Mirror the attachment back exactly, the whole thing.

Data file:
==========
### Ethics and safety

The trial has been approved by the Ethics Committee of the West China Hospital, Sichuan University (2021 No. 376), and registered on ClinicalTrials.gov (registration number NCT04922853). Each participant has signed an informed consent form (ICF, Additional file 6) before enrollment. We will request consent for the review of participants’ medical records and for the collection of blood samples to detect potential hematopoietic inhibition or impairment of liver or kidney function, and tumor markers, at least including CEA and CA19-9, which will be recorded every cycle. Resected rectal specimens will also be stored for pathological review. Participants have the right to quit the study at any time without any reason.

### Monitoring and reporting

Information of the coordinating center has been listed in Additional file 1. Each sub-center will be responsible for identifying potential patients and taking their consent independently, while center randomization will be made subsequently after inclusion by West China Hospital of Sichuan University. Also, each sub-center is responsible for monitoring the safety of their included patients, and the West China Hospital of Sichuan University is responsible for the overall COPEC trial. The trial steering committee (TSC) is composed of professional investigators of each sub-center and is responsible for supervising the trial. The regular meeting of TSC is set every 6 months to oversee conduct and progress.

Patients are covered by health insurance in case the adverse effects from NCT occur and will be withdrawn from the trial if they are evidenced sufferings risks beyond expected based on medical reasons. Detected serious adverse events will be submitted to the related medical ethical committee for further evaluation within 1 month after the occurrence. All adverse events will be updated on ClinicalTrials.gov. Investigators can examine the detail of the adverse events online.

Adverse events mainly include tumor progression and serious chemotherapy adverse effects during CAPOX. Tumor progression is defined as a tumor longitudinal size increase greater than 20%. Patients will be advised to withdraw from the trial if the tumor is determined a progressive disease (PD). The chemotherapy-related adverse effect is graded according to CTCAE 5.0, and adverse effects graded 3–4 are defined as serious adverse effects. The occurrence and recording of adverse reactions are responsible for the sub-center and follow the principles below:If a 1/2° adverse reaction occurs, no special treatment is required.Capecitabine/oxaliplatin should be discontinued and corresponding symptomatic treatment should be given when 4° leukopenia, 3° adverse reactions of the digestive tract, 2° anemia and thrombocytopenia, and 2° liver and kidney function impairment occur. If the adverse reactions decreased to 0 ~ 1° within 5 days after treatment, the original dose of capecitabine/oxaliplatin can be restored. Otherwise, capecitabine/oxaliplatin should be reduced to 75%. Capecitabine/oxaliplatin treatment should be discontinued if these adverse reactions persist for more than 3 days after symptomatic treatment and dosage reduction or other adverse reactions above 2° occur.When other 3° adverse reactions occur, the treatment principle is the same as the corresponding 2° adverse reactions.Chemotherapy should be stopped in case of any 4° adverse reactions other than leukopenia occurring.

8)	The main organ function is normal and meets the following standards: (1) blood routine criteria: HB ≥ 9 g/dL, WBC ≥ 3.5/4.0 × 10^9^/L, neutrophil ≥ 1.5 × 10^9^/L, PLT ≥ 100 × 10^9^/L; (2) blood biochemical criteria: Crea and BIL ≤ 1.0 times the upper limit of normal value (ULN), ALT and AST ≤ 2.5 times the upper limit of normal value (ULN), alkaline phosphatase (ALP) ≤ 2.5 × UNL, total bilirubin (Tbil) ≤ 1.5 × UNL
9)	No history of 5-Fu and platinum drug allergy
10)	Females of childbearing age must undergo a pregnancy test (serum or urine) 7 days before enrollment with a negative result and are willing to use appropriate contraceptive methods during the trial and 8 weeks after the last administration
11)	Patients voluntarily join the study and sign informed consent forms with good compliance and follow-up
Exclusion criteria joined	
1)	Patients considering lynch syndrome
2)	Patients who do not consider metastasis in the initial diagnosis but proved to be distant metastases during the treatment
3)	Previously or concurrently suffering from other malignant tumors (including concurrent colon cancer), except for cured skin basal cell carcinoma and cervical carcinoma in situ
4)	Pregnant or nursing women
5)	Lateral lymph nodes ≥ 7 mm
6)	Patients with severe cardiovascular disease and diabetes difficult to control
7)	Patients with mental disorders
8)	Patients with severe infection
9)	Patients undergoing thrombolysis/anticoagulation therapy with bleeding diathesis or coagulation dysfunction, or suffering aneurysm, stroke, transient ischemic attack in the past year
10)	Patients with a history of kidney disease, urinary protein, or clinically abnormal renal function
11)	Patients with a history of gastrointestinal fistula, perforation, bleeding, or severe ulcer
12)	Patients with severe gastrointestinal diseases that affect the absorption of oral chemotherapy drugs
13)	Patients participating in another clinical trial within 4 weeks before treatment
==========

### Ethics and safety

The trial has been approved by the Ethics Committee of the West China Hospital, Sichuan University (2021 No. 376), and registered on ClinicalTrials.gov (registration number NCT04922853). Each participant has signed an informed consent form (ICF, Additional file 6) before enrollment. We will request consent for the review of participants’ medical records and for the collection of blood samples to detect potential hematopoietic inhibition or impairment of liver or kidney function, and tumor markers, at least including CEA and CA19-9, which will be recorded every cycle. Resected rectal specimens will also be stored for pathological review. Participants have the right to quit the study at any time without any reason.

### Monitoring and reporting

Information of the coordinating center has been listed in Additional file 1. Each sub-center will be responsible for identifying potential patients and taking their consent independently, while center randomization will be made subsequently after inclusion by West China Hospital of Sichuan University. Also, each sub-center is responsible for monitoring the safety of their included patients, and the West China Hospital of Sichuan University is responsible for the overall COPEC trial. The trial steering committee (TSC) is composed of professional investigators of each sub-center and is responsible for supervising the trial. The regular meeting of TSC is set every 6 months to oversee conduct and progress.

Patients are covered by health insurance in case the adverse effects from NCT occur and will be withdrawn from the trial if they are evidenced sufferings risks beyond expected based on medical reasons. Detected serious adverse events will be submitted to the related medical ethical committee for further evaluation within 1 month after the occurrence. All adverse events will be updated on ClinicalTrials.gov. Investigators can examine the detail of the adverse events online.

Adverse events mainly include tumor progression and serious chemotherapy adverse effects during CAPOX. Tumor progression is defined as a tumor longitudinal size increase greater than 20%. Patients will be advised to withdraw from the trial if the tumor is determined a progressive disease (PD). The chemotherapy-related adverse effect is graded according to CTCAE 5.0, and adverse effects graded 3–4 are defined as serious adverse effects. The occurrence and recording of adverse reactions are responsible for the sub-center and follow the principles below:If a 1/2° adverse reaction occurs, no special treatment is required.Capecitabine/oxaliplatin should be discontinued and corresponding symptomatic treatment should be given when 4° leukopenia, 3° adverse reactions of the digestive tract, 2° anemia and thrombocytopenia, and 2° liver and kidney function impairment occur. If the adverse reactions decreased to 0 ~ 1° within 5 days after treatment, the original dose of capecitabine/oxaliplatin can be restored. Otherwise, capecitabine/oxaliplatin should be reduced to 75%. Capecitabine/oxaliplatin treatment should be discontinued if these adverse reactions persist for more than 3 days after symptomatic treatment and dosage reduction or other adverse reactions above 2° occur.When other 3° adverse reactions occur, the treatment principle is the same as the corresponding 2° adverse reactions.Chemotherapy should be stopped in case of any 4° adverse reactions other than leukopenia occurring.

8)	The main organ function is normal and meets the following standards: (1) blood routine criteria: HB ≥ 9 g/dL, WBC ≥ 3.5/4.0 × 10^9^/L, neutrophil ≥ 1.5 × 10^9^/L, PLT ≥ 100 × 10^9^/L; (2) blood biochemical criteria: Crea and BIL ≤ 1.0 times the upper limit of normal value (ULN), ALT and AST ≤ 2.5 times the upper limit of normal value (ULN), alkaline phosphatase (ALP) ≤ 2.5 × UNL, total bilirubin (Tbil) ≤ 1.5 × UNL
9)	No history of 5-Fu and platinum drug allergy
10)	Females of childbearing age must undergo a pregnancy test (serum or urine) 7 days before enrollment with a negative result and are willing to use appropriate contraceptive methods during the trial and 8 weeks after the last administration
11)	Patients voluntarily join the study and sign informed consent forms with good compliance and follow-up
Exclusion criteria joined	
1)	Patients considering lynch syndrome
2)	Patients who do not consider metastasis in the initial diagnosis but proved to be distant metastases during the treatment
3)	Previously or concurrently suffering from other malignant tumors (including concurrent colon cancer), except for cured skin basal cell carcinoma and cervical carcinoma in situ
4)	Pregnant or nursing women
5)	Lateral lymph nodes ≥ 7 mm
6)	Patients with severe cardiovascular disease and diabetes difficult to control
7)	Patients with mental disorders
8)	Patients with severe infection
9)	Patients undergoing thrombolysis/anticoagulation therapy with bleeding diathesis or coagulation dysfunction, or suffering aneurysm, stroke, transient ischemic attack in the past year
10)	Patients with a history of kidney disease, urinary protein, or clinically abnormal renal function
11)	Patients with a history of gastrointestinal fistula, perforation, bleeding, or severe ulcer
12)	Patients with severe gastrointestinal diseases that affect the absorption of oral chemotherapy drugs
13)	Patients participating in another clinical trial within 4 weeks before treatment